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By the time Donald Trump on Wednesday became the first president in American history to be impeached twice, he had already become the first president to be canceled by Silicon Valley. After years of defending his presence on their platforms, Facebook, Twitter, YouTube and other social media networks decided that the assault on the Capitol had left them no choice but to suspend his accounts — in Twitter’s case, permanently.
“A successful impeachment would be an embarrassing end to Mr. Trump’s political career,” my colleague Kevin Roose writes. “But losing his huge online following — 88 million followers on Twitter, and 35 million on Facebook — would deprive him of cultural influence long into the future. It takes away the privilege he seems to covet most: the ability to commandeer the world’s attention with a push of a button.”
The decisions drew praise from online-extremism researchers, but they also stirred concern among free-speech advocates. Will deplatforming the president actually stave off further violence, and what does it reveal about the state of free digital expression in the United States? Here’s what people are saying.
A dangerous precedent?
Silicon Valley’s sidelining of the most powerful person in the world has struck many — and not just his allies — as an alarming development. “World leaders have vocally condemned the power Silicon Valley has amassed to police political discourse, and were particularly indignant over the banning of the U.S. President,” the journalist Glenn Greenwald notes. “German Chancellor Angela Merkel, various French ministers, and especially Mexican President Andrés Manuel López Obrador all denounced the banning of Trump and other acts of censorship by tech monopolies on the ground that they were anointing themselves ‘a world media power.’”
On Twitter, the Russian dissident Aleksei Navalny wrote: “This precedent will be exploited by the enemies of freedom of speech around the world. In Russia as well. Every time when they need to silence someone, they will say: ‘This is just common practice, even Trump got blocked on Twitter.’”
Defenders of these companies’ decisions, however, note that social media companies kick users off their platforms every day. “Facebook has booted off Lebanese politicians, Burmese generals, and even other right-wing U.S. politicians,” the journalist Jillian C. York writes, “never mind the millions of others who have been booted by these platforms, often without cause, often while engaging in protected speech under any definition.”
And as my colleague Kara Swisher points out, these companies are perfectly within their rights to do so. “Unfortunately, a lot of the people who are complaining, many of whom work in Congress, haven’t really read the First Amendment, which says Congress shall make no law against — abridging freedom of speech. It doesn’t say that Facebook or Twitter or Apple or anybody should make no law,” she told ABC. “They can do whatever they want. They’re private businesses. Very similar to a restaurant where someone comes in and rants and starts to threaten violence and things like that, they get kicked out.”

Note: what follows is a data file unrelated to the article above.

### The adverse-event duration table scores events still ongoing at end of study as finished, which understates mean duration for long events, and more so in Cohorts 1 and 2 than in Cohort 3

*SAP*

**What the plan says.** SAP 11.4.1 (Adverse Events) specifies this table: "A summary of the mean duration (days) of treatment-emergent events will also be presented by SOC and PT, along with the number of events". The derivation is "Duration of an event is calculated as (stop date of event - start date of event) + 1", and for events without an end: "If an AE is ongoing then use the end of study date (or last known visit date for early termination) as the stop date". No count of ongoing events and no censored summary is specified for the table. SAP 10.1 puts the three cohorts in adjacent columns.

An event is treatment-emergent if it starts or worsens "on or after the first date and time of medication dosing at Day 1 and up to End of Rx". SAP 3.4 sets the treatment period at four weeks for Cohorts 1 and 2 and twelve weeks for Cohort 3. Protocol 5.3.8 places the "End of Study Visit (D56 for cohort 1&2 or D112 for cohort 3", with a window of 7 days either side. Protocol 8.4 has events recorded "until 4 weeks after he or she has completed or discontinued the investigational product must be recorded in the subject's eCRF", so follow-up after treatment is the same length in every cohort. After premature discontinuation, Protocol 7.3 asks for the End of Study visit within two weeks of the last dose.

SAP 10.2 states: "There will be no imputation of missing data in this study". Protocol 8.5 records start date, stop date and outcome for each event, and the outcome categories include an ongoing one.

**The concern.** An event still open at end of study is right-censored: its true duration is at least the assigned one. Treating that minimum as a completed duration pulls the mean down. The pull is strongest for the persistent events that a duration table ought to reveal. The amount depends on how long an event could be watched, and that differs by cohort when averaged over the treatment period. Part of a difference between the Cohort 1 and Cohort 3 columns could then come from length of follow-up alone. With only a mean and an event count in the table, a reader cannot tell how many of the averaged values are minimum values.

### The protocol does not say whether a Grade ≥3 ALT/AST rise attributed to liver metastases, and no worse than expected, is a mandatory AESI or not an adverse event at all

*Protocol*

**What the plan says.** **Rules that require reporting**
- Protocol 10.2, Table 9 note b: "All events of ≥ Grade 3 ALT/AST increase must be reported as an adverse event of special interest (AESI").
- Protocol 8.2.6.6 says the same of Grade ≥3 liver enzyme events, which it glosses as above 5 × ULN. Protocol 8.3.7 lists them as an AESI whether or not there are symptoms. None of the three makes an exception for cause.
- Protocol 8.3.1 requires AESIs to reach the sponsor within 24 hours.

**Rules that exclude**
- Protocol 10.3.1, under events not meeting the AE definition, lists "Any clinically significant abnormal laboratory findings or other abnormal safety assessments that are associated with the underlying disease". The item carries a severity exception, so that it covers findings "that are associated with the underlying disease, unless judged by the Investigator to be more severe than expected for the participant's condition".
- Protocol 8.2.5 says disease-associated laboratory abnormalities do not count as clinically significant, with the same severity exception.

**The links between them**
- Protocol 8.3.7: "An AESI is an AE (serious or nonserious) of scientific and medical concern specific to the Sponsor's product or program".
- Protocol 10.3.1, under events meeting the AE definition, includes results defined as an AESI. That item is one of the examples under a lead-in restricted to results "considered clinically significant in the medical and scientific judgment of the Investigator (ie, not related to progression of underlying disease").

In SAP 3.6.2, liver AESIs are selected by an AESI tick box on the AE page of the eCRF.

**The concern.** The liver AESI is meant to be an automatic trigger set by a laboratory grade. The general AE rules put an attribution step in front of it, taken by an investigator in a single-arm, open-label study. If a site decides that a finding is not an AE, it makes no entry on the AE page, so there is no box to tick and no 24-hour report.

But in the final analysis, neither Facebook nor Twitter is an Arby’s; they are points of entry to a de facto public square that is increasingly controlled by a handful of private companies. “Facebook and Twitter have no major rivals in their media niches,” Eugene Volokh writes in The Times. “The public relies on them as matchless mechanisms for unfiltered communication, including politicians’ communications with their constituents.”
“Making matters worse,” Matt Stoller and Sarah Miller write for The Guardian, “in seeking ad money and quick profits, Facebook and Google, as well as private equity, have killed the pro-social institutions on which we rely, such as local newspapers, by redirecting advertising revenue to themselves.” In the past 16 years alone, about a quarter of the country’s newspapers have disappeared, according to a University of North Carolina report.
Even those who support the tech companies’ decision to ban the president find their power troubling. “The ability of tech companies, acting in loose coordination, to mostly shut up the world’s loudest man is astonishing, and shows the limits of analogies to traditional publishers,” the Times columnist Michelle Goldberg writes. “Stripping him of access to social media tools available to most other people on earth has diminished him in a way that both impeachment and electoral defeat so far have not.”
That reality has seemed to disturb even Jack Dorsey, Twitter’s C.E.O., who claims to have previously taken solace in the notion that Twitter was but “one small part of the larger public conversation” happening on the internet. But “this concept was challenged last week when a number of foundational internet tool providers also decided not to host what they found dangerous,” he wrote on Wednesday. “This moment in time might call for this dynamic, but over the long term it will be destructive to the noble purpose and ideals of the open internet. A company making a business decision to moderate itself is different from a government removing access, yet can feel much the same.”
Unlike the government, however, platforms like Twitter and Facebook are not subject to democratic accountability. “At least governmental speech restrictions are implemented in open court, with appellate review,” Mr. Volokh writes. “Speakers get to argue why their speech should remain protected. Courts must follow precedents, which gives some assurance of equal treatment. And the rules are generally created by the public, by their representatives or by judges appointed by those representatives.”